A Tasmanian devil crawled into his enclosure and died after a visitor crushed him with a block of asphalt at the Albuquerque Zoo in New Mexico. With no surveillance cameras at the devil exhibit, law enforcement probably won’t find the killer.
A spokesman for the local Mayor said that “our poor Tasmanian devil was killed, intentionally, by what seems to be blunt force trauma to the head.”
Jasper, one of four devils acquired by the zoo several months ago, came from the Healesville Sanctuary, a zoo in Australia. Healesville is attempting to breed several thousand devils in captivity for eventual release because the wild population in Tasmania is being decimated by a contagious facial cancer.
In the wild, Tasmanian devils, who are nocturnal, swim across rivers, hunt, eat with other devils, climb trees, run exceptionally fast and have complex sex lives. Captivity can’t possibly meet the instinctual needs of these animals, but, at the moment, it might be their only chance at survival.
After a three-week old tiger drowned at the London zoo in 2012, PETA called for a boycott, describing the zoo as a “prison with living exhibits.” The zoo director, David Field, defended captivity, saying “Conservation breeding programmes are the only way to ensure a future for these animals.”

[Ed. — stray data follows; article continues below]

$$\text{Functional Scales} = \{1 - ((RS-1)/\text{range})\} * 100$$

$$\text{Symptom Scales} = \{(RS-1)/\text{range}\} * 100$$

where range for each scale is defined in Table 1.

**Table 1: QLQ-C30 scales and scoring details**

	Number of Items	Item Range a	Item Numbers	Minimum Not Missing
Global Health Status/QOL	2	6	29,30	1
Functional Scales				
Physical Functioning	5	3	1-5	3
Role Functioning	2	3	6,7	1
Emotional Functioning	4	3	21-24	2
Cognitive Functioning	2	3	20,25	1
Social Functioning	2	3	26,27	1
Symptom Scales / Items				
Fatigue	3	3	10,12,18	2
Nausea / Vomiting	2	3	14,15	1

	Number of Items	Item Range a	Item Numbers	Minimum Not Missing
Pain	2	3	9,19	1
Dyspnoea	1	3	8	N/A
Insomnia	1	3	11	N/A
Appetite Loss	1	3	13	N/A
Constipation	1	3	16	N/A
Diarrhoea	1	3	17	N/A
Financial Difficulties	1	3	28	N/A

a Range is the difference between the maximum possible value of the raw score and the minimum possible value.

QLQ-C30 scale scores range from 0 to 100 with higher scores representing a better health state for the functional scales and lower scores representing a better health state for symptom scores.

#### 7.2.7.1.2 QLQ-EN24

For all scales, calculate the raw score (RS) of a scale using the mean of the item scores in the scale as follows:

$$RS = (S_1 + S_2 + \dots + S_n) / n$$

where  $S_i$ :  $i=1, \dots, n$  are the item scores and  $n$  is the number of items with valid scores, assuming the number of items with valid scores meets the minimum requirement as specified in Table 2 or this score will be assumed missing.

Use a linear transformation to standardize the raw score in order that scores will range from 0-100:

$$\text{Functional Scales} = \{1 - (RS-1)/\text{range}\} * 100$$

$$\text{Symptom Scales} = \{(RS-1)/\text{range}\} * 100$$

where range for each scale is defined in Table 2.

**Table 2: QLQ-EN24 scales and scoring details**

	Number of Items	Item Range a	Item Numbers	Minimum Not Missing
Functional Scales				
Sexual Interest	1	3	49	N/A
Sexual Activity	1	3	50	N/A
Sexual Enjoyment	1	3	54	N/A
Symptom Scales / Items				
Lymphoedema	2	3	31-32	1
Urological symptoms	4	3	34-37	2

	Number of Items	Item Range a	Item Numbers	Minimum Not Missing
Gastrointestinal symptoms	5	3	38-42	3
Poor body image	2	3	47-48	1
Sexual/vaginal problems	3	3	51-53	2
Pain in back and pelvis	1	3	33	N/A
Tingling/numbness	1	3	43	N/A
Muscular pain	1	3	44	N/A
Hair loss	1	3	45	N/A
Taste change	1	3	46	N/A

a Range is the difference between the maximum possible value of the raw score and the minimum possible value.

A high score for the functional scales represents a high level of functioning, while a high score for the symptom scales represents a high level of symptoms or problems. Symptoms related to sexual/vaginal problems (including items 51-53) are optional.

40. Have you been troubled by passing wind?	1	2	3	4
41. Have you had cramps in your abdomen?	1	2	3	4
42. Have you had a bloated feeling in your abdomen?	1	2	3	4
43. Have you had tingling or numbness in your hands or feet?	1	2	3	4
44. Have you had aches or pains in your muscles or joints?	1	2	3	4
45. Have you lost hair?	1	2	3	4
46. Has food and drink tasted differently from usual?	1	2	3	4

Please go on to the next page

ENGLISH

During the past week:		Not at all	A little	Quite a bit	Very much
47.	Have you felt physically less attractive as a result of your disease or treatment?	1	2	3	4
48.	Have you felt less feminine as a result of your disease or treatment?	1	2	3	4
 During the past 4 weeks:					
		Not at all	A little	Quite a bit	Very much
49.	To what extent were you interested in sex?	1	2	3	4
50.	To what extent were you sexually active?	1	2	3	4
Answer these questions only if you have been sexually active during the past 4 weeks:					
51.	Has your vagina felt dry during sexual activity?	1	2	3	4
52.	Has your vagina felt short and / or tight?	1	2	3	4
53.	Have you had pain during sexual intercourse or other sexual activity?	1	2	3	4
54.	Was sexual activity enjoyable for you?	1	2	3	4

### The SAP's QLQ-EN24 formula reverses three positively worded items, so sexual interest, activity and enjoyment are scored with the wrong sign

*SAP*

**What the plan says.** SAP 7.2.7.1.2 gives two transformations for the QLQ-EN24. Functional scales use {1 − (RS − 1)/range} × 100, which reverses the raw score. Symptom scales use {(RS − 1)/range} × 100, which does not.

If members of a species are forced to sacrifice their freedom to help to conserve the entire species, then they should at the very least be housed in sanctuaries. Zoos are inherently inhumane, and they teach children that animals are exhibits, not individuals who want to live freely.
The ideal way to preserve wildlife is to support the work of groups like Sea Shepherd that protect animals in their own habitats.
Filed under: Entertainment, WIldlife
Tagged with: Australia, captivity, New Mexico, Tasmanian devil, zoo